Robot snake learns to tackle sandy hills by copying sidewinder

October 19, 2015

Robots offer a way of entering dangerous places where humans cannot venture unassisted such as nuclear disasters. However in the past they have sometimes been thwarted by terrains such as sand. In the future this should be less likely to occur as scientists have been studying one of the few animals in the world that can tackle sandy terrains with ease, the sidewinder rattlesnake. They conducted research and analysed the patterns of movement of the sidewinder and then copied them over to the robot snake. Now the robot snake is able to deal with sandy inclines in the same way as the rattlesnake does.


[Image Source: Carnegie Melon University]

The sidewinder rattlesnake is well known for being able to undulate with ease over the sands surface in a sideways motion, hence its name. Now the snake robot of the Carnegie Mellon University can too. In the past, the robot snake has struggled when it comes to sandy terrains as it failed tests in the Red Sea in 2011.


[Image Source: Carnegie Melon University]

Georgia Institute of Technology researchers along with the Oregon State University became interested in the robot when they wanted to find out how the sidewinder rattlesnake could deal so easily with sandy terrains. They filled up an enclosure with sand at a zoo in Atlanta and watched six sidewinder snakes make their way from the bottom up to the top. They then watched videos of the snakes and carefully analysed the subtleties in their movement.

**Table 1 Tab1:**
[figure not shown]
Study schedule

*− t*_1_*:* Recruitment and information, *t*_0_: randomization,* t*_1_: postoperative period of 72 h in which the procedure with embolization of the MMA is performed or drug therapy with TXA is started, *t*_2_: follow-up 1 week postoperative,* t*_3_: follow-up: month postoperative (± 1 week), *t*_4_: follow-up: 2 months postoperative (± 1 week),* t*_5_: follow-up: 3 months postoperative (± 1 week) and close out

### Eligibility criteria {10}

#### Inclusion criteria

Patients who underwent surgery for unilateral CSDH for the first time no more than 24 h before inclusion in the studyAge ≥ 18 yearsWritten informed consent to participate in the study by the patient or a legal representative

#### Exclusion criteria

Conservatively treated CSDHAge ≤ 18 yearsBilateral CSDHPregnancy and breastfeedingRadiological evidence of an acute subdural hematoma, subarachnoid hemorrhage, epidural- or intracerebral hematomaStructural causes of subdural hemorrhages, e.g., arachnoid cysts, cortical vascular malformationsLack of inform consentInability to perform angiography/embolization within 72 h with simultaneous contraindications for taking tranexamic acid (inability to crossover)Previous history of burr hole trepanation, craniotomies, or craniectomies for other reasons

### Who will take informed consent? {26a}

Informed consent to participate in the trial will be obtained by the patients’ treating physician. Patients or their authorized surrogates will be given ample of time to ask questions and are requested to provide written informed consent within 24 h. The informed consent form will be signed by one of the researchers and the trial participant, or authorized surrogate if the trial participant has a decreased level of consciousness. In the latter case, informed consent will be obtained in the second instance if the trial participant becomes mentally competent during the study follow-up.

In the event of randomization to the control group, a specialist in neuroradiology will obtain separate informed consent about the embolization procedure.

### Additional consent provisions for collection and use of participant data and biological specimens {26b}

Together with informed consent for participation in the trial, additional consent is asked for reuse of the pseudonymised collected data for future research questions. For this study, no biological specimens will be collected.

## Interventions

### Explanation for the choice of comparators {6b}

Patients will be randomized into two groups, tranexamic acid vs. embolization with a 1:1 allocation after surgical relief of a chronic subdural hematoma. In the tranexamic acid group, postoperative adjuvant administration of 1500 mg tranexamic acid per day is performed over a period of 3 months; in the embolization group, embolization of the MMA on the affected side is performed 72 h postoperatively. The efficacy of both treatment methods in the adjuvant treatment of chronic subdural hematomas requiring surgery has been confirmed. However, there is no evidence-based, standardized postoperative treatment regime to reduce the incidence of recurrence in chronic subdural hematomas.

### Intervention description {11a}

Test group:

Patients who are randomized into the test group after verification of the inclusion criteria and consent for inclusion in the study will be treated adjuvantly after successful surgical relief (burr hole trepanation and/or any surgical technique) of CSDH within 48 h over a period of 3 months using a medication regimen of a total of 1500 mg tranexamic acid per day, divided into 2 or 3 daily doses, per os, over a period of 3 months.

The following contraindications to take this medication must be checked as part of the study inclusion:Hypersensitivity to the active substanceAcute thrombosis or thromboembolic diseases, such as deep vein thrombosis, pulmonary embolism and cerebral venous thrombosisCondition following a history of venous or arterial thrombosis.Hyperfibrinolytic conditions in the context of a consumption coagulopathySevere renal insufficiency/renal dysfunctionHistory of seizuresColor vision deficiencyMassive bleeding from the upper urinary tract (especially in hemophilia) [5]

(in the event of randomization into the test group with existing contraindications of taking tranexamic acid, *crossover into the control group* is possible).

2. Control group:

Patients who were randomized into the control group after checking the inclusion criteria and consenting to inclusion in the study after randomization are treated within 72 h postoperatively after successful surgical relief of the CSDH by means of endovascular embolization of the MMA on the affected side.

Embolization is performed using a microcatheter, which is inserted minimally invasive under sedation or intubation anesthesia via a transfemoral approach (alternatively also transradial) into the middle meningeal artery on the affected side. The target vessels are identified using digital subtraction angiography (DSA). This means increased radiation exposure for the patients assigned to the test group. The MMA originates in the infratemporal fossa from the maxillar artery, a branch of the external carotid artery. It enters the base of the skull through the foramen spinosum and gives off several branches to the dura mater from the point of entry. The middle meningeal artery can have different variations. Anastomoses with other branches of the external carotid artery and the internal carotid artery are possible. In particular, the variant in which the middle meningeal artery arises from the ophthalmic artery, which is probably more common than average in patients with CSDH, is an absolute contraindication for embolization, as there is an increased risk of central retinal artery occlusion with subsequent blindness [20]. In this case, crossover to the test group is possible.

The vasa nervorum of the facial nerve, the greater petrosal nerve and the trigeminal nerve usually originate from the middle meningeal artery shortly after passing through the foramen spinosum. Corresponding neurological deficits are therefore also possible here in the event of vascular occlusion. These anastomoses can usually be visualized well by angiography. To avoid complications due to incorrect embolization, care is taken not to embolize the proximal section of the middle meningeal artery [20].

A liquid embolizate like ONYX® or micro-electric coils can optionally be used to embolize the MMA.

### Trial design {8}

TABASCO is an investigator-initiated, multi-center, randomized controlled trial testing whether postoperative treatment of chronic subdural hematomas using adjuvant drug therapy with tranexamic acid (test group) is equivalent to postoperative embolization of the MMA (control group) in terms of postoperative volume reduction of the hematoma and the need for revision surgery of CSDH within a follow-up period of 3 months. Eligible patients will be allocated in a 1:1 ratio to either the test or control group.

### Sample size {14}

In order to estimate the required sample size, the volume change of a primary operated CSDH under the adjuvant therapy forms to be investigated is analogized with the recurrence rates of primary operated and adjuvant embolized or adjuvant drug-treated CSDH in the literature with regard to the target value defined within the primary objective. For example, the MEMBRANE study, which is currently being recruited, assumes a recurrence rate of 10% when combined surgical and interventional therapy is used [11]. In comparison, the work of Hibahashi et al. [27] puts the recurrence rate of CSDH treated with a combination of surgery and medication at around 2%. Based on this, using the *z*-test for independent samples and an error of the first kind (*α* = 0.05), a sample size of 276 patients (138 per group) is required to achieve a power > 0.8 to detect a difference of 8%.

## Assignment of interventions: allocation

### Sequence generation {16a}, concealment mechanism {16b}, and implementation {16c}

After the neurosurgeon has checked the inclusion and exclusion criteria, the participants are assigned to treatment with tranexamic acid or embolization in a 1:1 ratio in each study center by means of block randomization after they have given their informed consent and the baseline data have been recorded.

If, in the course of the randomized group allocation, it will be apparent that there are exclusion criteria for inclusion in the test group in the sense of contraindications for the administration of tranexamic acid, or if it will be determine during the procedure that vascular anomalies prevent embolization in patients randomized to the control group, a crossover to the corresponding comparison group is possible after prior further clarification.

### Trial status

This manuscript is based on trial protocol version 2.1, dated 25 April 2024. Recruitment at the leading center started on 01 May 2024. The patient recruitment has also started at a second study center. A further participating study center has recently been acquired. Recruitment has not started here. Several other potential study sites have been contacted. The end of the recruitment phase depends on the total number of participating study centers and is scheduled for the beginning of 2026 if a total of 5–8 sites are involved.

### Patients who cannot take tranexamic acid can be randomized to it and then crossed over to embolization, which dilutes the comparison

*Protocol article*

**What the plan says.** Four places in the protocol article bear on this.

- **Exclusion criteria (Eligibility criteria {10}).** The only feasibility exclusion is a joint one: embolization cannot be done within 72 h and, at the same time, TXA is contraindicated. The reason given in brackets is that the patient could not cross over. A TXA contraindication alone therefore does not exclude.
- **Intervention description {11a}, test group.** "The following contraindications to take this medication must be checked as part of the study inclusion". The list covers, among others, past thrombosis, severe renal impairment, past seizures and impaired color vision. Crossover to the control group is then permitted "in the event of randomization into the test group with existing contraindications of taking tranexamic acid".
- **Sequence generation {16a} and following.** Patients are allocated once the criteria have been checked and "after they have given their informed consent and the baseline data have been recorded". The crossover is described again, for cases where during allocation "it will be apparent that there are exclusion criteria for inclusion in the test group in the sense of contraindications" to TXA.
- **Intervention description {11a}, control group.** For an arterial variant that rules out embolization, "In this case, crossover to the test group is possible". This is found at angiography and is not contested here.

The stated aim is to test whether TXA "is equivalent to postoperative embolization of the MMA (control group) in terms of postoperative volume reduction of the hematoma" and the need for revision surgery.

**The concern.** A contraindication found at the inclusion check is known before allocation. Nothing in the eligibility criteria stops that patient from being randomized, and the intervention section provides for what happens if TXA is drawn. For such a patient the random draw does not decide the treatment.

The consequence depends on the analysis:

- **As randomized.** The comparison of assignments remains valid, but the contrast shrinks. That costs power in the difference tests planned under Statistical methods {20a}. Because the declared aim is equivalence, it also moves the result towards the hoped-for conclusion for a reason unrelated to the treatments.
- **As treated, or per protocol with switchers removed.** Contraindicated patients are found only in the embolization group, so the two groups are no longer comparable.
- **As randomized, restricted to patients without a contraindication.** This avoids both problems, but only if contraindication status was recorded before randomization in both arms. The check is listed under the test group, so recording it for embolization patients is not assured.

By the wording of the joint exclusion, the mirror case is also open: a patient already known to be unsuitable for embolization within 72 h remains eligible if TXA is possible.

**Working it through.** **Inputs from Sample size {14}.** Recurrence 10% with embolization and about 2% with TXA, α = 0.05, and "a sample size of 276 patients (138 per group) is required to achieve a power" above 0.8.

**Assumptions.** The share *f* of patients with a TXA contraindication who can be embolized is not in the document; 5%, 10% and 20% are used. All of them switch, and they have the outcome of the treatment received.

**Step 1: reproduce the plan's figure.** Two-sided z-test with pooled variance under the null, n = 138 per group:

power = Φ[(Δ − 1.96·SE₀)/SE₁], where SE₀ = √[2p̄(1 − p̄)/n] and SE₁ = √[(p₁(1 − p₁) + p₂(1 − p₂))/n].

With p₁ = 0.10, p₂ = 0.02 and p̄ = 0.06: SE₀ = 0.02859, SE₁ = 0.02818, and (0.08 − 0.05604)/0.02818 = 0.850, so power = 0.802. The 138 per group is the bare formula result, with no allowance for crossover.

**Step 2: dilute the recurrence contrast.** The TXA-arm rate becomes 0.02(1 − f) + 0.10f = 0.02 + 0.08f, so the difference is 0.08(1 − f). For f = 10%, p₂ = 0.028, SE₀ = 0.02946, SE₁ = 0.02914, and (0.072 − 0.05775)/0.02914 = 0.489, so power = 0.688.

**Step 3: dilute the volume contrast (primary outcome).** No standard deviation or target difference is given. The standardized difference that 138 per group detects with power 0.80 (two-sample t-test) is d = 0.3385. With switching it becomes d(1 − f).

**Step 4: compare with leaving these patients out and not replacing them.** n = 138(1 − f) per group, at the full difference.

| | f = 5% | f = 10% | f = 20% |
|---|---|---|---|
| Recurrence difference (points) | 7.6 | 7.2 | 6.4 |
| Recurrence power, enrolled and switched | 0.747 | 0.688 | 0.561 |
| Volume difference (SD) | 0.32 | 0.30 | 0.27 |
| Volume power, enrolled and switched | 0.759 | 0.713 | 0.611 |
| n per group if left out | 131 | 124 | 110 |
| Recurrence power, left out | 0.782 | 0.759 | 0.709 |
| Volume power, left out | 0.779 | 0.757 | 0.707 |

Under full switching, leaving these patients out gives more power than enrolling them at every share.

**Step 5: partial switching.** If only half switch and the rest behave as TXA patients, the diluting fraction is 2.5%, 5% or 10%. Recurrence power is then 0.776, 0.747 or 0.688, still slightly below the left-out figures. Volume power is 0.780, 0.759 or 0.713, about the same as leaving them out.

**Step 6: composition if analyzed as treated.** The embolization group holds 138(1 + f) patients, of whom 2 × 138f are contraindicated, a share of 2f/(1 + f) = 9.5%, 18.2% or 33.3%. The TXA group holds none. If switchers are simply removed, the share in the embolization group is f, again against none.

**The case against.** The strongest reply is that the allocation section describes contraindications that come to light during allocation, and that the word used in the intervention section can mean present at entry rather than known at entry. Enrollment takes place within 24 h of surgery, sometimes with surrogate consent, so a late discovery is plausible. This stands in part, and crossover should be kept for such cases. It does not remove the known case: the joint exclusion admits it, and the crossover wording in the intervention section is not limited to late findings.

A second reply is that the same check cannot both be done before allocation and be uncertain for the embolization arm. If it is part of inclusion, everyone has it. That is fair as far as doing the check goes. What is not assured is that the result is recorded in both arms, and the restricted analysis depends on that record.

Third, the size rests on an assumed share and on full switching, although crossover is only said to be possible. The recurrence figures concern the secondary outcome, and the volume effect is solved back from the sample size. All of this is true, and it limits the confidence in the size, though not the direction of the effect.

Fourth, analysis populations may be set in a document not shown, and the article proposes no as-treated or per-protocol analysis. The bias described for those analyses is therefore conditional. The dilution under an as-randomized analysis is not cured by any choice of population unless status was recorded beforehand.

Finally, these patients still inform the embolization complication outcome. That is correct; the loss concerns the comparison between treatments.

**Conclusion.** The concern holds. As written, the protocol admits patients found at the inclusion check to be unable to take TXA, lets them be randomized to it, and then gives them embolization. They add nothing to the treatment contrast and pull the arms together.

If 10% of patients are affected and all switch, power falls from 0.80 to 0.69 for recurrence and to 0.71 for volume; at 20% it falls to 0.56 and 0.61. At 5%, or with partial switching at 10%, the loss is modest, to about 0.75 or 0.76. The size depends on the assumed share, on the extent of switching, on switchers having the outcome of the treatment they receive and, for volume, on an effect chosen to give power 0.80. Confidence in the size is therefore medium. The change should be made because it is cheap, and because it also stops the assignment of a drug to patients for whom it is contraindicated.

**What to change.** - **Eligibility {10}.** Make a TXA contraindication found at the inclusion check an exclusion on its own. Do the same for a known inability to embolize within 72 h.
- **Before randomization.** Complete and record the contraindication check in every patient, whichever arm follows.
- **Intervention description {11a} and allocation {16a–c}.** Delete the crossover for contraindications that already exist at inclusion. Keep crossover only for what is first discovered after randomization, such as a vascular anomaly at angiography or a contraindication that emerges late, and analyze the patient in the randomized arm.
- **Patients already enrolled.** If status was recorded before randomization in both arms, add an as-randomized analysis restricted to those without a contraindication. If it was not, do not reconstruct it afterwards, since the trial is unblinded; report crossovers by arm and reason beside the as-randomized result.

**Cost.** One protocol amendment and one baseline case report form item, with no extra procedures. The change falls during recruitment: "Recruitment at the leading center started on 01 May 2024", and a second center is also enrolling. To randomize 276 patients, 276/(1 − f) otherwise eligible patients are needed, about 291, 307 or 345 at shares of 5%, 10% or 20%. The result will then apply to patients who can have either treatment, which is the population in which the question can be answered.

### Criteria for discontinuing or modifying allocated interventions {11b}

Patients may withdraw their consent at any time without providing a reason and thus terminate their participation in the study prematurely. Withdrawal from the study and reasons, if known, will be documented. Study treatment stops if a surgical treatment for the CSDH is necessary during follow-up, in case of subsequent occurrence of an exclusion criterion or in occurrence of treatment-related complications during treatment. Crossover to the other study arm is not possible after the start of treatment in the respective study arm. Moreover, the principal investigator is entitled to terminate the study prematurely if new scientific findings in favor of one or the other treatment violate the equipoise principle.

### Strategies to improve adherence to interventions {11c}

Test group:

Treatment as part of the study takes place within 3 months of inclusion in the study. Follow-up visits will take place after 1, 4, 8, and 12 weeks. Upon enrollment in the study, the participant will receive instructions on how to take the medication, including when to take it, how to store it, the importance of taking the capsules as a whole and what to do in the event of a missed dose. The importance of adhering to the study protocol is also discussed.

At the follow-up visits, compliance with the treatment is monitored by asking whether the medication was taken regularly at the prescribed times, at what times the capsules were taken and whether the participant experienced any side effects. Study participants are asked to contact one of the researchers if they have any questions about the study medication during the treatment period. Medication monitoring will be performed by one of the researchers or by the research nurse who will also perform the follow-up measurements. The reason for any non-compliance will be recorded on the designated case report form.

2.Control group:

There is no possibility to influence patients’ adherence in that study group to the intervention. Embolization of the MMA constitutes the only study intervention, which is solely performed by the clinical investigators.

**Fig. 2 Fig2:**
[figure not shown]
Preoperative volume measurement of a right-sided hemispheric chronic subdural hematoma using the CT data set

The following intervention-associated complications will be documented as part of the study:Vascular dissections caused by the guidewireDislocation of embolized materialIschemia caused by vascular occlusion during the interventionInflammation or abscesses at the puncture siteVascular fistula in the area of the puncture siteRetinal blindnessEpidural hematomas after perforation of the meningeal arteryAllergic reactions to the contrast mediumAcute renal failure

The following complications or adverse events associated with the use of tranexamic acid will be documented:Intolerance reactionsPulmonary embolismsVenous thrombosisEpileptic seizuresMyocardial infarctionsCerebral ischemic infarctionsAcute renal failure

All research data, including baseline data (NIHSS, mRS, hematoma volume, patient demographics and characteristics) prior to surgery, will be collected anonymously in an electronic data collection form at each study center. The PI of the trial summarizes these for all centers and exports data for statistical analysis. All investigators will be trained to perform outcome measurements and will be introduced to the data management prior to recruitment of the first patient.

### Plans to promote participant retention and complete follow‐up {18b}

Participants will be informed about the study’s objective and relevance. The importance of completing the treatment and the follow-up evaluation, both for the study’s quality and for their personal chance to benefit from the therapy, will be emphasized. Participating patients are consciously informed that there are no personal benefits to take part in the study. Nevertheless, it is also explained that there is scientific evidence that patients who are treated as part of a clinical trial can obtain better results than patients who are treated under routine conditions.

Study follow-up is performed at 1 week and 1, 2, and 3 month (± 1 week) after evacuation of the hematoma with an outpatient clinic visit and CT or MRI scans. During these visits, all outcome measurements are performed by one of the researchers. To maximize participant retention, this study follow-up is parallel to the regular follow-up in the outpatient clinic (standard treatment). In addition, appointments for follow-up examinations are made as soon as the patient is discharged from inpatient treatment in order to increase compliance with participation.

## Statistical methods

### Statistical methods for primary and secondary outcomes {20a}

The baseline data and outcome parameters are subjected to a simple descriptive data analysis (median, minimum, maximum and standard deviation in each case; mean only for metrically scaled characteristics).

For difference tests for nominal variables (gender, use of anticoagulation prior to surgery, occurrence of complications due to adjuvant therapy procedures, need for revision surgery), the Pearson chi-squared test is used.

[Image Source: Carnegie Melon University]

They realised that the snakes climbed up the sandy terrain by moving their bodies in two types of independently controlled waves. When the aspect ratios of the waves were continually adjusted, over the vertical and horizontal, the snakes controlled the part of their body that remained in contact with the sandy terrain. As the slope become steeper, there was more total contact area.

This pattern was then transferred to the robot snake and this allowed it to climb up sandy slopes that it would otherwise been impossible for it to manage.

The Professor of Robotics at Carnegie Mellon, Howie Choset said “In this study, we got biology and robotics, mediated by physics, to work together in a way not previously seen.